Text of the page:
Of the survey respondents who reported one or more attacks, 18 percent of those attacks were “targeted” attacks (that is, an attack not targeting the general population).
Before the 2007 report, viruses were the leading contributor to financial losses for seven years in a row. However, in the 2007 report, viruses fell to the second leading cause of financial losses, with financial fraud rising to the number one factor.
The vast majority (approximately 75 percent) of network attacks target specific applications, as opposed to lower-layer attacks. One reason attacks have become more targeted is the trend of attackers to be more motivated by profit, rather than by the fame or notoriety generated by creating a virus, for example. Unfortunately, because many organizations use custom applications (often not written with security in mind), these applications can be prime attack targets.
Attacks on custom applications are not as preventable as attacks on “well-known” applications, which periodically release security patches and updates. Another concern for some organizations is complying with regulatory mandates about protecting company data (for example, customer credit card information).
For most of today’s corporate networks, the demands of e-commerce and customer contact require connectivity between internal corporate networks and the outside world. From a security standpoint, two basic assumptions about modern corporate networks are as follows:
Today’s corporate networks are large, interconnect with other networks, and run both standards-based and proprietary protocols.
The devices and applications connecting to and using corporate networks are continually increasing in complexity
Because almost all (if not all) corporate networks require network security, consider the three primary goals of network security:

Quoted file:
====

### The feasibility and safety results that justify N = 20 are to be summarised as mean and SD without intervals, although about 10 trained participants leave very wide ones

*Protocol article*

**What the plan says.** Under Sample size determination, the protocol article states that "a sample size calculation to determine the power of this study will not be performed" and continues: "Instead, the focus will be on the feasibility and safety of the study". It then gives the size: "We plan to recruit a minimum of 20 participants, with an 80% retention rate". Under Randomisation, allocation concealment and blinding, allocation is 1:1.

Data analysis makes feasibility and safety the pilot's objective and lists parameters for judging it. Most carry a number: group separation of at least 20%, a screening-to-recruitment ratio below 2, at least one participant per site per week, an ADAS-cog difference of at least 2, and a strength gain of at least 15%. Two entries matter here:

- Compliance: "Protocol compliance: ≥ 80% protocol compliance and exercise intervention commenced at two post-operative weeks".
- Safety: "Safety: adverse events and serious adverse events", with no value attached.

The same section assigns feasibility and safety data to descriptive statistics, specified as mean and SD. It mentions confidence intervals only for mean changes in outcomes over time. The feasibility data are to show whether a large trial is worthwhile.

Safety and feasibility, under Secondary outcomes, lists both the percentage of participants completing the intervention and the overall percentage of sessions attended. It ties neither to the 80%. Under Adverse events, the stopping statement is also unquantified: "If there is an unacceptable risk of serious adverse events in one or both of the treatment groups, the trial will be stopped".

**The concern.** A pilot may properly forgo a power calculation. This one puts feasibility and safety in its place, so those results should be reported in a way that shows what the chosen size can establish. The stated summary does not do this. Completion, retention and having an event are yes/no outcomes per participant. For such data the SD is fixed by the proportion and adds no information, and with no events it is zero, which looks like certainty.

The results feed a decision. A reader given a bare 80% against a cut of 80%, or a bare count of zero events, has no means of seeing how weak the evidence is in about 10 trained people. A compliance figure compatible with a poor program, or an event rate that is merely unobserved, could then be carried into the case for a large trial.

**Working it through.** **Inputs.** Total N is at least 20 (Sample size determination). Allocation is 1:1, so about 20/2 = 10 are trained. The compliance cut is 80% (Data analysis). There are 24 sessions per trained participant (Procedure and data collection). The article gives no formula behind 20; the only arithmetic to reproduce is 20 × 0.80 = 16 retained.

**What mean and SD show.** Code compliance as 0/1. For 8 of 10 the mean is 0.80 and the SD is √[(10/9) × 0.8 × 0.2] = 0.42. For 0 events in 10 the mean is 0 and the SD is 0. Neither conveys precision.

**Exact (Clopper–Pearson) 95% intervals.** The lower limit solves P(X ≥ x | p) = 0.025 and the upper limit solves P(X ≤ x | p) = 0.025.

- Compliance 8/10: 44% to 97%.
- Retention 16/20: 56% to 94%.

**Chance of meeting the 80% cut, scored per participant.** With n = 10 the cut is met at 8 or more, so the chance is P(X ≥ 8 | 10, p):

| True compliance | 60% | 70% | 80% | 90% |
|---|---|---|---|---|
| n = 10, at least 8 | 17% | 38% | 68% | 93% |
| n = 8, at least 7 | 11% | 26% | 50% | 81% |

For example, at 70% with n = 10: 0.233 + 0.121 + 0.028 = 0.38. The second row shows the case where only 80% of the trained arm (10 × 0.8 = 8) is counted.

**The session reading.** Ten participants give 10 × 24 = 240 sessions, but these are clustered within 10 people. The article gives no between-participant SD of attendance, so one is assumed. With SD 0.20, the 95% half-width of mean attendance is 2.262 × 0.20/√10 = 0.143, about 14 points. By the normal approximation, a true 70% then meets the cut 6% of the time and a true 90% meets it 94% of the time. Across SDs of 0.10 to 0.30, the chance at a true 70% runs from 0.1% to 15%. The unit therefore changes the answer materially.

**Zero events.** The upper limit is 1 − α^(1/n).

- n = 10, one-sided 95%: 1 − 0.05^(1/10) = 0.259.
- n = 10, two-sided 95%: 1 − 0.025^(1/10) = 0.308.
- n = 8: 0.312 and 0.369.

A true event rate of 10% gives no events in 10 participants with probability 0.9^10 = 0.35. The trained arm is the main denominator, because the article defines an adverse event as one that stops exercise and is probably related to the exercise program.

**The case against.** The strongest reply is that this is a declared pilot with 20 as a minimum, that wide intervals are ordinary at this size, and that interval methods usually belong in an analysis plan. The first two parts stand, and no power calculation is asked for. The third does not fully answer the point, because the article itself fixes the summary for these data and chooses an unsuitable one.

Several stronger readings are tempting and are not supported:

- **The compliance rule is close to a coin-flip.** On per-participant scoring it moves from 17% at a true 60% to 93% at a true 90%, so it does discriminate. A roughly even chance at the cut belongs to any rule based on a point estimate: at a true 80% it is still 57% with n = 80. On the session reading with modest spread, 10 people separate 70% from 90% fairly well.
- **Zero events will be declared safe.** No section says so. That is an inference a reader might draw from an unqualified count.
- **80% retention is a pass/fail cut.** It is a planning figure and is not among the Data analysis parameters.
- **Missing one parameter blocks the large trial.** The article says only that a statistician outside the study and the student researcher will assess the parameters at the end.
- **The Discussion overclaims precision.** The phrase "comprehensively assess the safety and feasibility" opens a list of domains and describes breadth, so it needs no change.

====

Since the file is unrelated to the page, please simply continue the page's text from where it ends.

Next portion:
Data confidentiality implies keeping data private. This privacy could entail physically or logically restricting access to sensitive data or encrypting traffic traversing a network. A network that provides confidentiality would do the following, as a few examples:
Use network security mechanisms (for example, firewalls and access control lists [ACL]) to prevent unauthorized access to network resources.
Require appropriate credentials (for example, usernames and passwords) to access specific network resources.
Encrypt traffic such that an attacker could not decipher any traffic he captured from the network.
Data integrity ensures that data has not been modified in transit. Also, a data integrity solution might perform origin authentication to verify that traffic is originating from the source that should be sending it.
Examples of integrity violations include
Modifying the appearance of a corporate website
Intercepting and altering an e-commerce transaction
Modifying financial records that are stored electronically
The availability of data is a measure of the data’s accessibility. For example, if a server were down only five minutes per year, it would have an availability of 99.999 percent (that is, “five nines” of availability).
Here are a couple of examples of how an attacker could attempt to compromise the availability of a network:
He could send improperly formatted data to a networked device, resulting in an unhandled exception error.
He could flood a network system with an excessive amount of traffic or requests. This would consume the system’s processing resources and prevent the system from responding to many legitimate requests. This type of attack is called a denial-of-service (DoS) attack.
Different data requires varying levels of security (for example, based on the data’s sensitivity). Therefore, organizations often adapt a data classification system to categorize data. Each category can then be treated with a specific level of security. However, sometimes this data classification is not just a convenience. Sometimes organizations are legally required to protect certain classifications of data.